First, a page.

Release Year: 2015
When seminal punk band Refused announced they were making a return after a 17 year hiatus, it was a big fucking deal. Their previous effort is often hailed has one of the best albums of the 90s and in the alt rock scene, so expectations were pretty high for their newest release. I don’t know about anyone else, but to my ears it seems like they’ve reached those demands and then some. While it doesn’t stick with their punk roots throughout the record, it does manage to be fresh, interesting, and hard as fuck. As soon as it starts you won’t stop moshing, head banging, and dancing until Dennis Lyxzén has sung the final note.
Things kick off with the powerful track “Elektra.” Holding nothing back, the music starts running and jumping at the listener at a breakneck pace not giving them time to think. Steeped in their punk roots, the rushing music gets you pumped for what’s about to come. Lyxzén, who took things easy for his side band INVSN, shows off his vocal prowess on the track when he snarls “The time has come/there’s no escape/There’s no escape.” Right as things get hyped up and borders on chaotic, the song just ends leaving you wanting more. “Old Friends/New War” starts off on a weird note with some effect making the vocals sound low and really deep. It reminds you of the hypemen on rap tracks that use that so deep you can barely make out what they’re saying effect. Luckily, it doesn’t last too long as the intense, pounding rhythm saves the listener from anymore awkwardness. Though it still has the heaviness and intensity of the previous track, this one mixes things up a bit with hard drums, acoustic guitars, and some synth thrown in. Even the vocals express this as it sounds like they’re being pushed to the point of breaking. It’s another fantastic track that shows the band haven’t lost their edge in the time they were gone.
There are so many excellent tracks on the album; there isn’t a dull moment that makes you want to hit the skip button. “Thought is Blood” has an excellent guitar riff that sounds like it’s falling down a void before transforming into some spacey noise until the pace picks up with a punk zeal. The stellar “Destroy the Man” is fierce with music that sounds like it’s dangerous. Lyxzén constantly screams “Destroy the Man! Kill, Kill!” which gets your heart racing and your fists pumping ready for the attack. And “Dawkin’s Christ” has an eerie vibe to it with the soft soaring vocals that open the track while the dark music slowly building up around it. The mood of the song sounds like its foreshadowing the doom and damnation that’s about to come. The song seems to take more from metal than punk, but this just makes it more aggressive and intense.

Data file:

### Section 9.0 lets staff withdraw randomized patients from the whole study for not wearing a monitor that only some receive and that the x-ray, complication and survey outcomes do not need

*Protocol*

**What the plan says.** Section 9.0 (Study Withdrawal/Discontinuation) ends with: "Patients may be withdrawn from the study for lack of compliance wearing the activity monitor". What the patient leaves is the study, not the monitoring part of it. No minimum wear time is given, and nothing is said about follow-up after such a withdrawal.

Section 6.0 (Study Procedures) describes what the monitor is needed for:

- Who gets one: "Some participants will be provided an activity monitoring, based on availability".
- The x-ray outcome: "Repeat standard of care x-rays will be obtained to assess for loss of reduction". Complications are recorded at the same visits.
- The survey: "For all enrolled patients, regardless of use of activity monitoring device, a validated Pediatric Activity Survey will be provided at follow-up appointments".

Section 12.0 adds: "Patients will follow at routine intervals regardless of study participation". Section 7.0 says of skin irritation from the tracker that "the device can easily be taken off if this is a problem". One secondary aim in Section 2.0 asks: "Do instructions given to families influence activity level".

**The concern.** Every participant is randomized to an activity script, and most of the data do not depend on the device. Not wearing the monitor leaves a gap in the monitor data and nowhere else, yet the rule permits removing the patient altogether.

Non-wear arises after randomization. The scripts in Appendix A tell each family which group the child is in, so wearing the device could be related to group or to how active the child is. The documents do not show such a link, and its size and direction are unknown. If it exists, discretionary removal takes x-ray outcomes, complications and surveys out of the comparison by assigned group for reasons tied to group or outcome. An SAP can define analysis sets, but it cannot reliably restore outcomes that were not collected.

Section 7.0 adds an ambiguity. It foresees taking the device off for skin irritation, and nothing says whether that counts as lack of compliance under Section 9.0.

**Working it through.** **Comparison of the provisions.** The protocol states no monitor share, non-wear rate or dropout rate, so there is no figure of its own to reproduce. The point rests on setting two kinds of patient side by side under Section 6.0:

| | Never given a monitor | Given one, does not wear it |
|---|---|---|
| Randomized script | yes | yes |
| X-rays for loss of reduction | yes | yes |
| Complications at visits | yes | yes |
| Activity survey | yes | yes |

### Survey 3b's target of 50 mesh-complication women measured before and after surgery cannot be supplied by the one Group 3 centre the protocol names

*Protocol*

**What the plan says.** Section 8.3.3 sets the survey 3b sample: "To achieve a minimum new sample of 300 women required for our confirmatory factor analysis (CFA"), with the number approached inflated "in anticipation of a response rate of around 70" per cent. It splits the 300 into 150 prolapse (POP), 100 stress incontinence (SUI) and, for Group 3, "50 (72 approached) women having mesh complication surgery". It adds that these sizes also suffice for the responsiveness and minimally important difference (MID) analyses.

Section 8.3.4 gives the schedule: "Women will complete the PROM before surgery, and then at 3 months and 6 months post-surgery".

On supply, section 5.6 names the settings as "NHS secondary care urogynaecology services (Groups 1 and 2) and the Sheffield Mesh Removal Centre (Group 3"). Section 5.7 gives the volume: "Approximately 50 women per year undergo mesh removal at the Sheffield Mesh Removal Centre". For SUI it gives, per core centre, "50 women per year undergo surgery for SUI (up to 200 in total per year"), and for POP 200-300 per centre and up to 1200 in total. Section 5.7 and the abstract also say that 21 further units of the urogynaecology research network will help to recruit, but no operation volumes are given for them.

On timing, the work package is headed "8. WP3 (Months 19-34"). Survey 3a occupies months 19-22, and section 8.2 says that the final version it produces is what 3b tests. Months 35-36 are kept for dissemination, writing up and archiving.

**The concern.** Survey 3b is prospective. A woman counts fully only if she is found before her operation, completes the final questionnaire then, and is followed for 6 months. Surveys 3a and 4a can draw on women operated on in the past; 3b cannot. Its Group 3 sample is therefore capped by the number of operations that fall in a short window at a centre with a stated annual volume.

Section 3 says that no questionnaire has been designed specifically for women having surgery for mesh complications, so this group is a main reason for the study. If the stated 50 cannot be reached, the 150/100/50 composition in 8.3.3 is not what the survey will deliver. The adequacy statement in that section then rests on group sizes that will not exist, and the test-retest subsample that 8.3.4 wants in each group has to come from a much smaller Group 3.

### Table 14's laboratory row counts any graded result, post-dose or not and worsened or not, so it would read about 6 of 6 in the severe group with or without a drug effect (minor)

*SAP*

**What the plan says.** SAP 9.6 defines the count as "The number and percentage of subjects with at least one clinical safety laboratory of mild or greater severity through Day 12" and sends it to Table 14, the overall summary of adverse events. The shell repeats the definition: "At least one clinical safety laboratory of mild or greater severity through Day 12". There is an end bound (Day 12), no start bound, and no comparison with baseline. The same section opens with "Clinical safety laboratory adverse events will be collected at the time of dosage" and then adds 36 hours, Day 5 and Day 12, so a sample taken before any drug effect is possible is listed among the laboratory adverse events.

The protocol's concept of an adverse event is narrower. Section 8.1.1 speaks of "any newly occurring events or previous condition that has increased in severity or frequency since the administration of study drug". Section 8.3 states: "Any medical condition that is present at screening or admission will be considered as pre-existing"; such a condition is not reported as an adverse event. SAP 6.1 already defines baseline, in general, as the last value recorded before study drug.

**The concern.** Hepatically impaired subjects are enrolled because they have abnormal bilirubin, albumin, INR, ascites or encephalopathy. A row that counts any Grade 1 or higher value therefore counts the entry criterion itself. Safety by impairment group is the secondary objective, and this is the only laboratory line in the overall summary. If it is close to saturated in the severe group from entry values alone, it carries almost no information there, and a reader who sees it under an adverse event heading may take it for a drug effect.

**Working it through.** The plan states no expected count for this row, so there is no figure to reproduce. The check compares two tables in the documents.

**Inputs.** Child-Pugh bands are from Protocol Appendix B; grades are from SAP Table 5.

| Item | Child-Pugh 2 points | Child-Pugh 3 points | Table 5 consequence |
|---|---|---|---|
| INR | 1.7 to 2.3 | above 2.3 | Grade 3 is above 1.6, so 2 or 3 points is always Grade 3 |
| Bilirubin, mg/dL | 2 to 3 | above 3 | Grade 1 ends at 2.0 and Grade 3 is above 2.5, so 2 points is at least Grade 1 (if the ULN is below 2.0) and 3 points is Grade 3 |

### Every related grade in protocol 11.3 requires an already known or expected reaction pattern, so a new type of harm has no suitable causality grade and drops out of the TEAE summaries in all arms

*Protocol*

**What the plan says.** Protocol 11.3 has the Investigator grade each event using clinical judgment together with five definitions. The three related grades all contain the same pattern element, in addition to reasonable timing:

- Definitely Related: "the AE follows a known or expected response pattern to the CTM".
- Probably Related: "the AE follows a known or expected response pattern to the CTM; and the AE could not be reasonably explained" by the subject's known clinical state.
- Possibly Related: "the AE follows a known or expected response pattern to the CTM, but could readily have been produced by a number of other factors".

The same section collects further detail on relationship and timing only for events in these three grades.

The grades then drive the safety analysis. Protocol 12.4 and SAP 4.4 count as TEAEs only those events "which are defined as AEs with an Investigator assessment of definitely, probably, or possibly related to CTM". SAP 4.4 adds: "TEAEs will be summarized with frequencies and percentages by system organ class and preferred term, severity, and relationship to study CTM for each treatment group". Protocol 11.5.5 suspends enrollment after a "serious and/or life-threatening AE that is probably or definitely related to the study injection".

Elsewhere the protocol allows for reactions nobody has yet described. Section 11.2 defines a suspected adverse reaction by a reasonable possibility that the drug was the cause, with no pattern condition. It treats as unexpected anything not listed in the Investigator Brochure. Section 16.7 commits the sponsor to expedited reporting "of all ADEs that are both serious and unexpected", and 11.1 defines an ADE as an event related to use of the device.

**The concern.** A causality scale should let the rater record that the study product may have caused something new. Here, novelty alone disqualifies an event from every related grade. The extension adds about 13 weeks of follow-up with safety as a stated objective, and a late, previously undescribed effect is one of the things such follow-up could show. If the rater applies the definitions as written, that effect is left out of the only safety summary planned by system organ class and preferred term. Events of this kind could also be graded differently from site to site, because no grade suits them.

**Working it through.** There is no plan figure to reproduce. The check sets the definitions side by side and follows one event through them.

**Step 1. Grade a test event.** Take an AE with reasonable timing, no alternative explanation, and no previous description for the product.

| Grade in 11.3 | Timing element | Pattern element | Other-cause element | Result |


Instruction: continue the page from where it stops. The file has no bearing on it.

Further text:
What makes this album so interesting and what has put critics on edge is how the band moves away from their punk sound. It’s clearly there in a number of songs, but this time Refused took elements and sounds from different genres and fused it with their hard, intense sound. The track that runs with the experimentation the most is “Fraçafrique.” It starts with children singing “Exterminate the brutes! Exterminate all the brutes!” setting up this unsettling mood. A slick guitar follows along with some heavy beats ripped from a hip hop song. Lyxzén comes roaring in by chanting “Kill! Kill! Kill!” but what takes you by the surprise is the groove that comes after; it gets your whole body moving. And just when you thought it couldn’t get funky enough come the blaring horns making for a fun mash up. “Servants of Death” is another track where the band strays away from their punk side. This song also has an intense groove with more of a funk vibe with the clapping rhythm and sleek guitar, and driving riff. The mood is really upbeat and gets you dancing, which is unexpected considering the the song’s title.
“War on the Palaces” is another upbeat track with fun, almost feel good music thanks to the horns featured throughout. What’s weird is with the party vibe of the music, the horns, and the straight up rock and roll sound, the song ends up reminding you of The Hives. Every time I hear it, I picture Howlin’ Pele whipping around the microphone on stage. Still, the song is great and manages to be memorable with the rally cry of “Let’s carry the dead” that’ll stick with you once the song is over.
The album may not be what critics and fans expected, but then again that’s Refused for you. They took their punk roots and flipped them on its head. The album manages to be heavy, intense, and in your face even with funk guitars, groovy bass, and blaring horns. Because of their experimentation, the album is exciting and fresh. There isn’t a dull moment here and every song rings out with a purpose. When most band take such a lengthy absence, they often have issues getting back into the swing of things. This doesn’t seem to be a problem for Refused, who came out swinging with bloodied fists just like they did when they first started making music.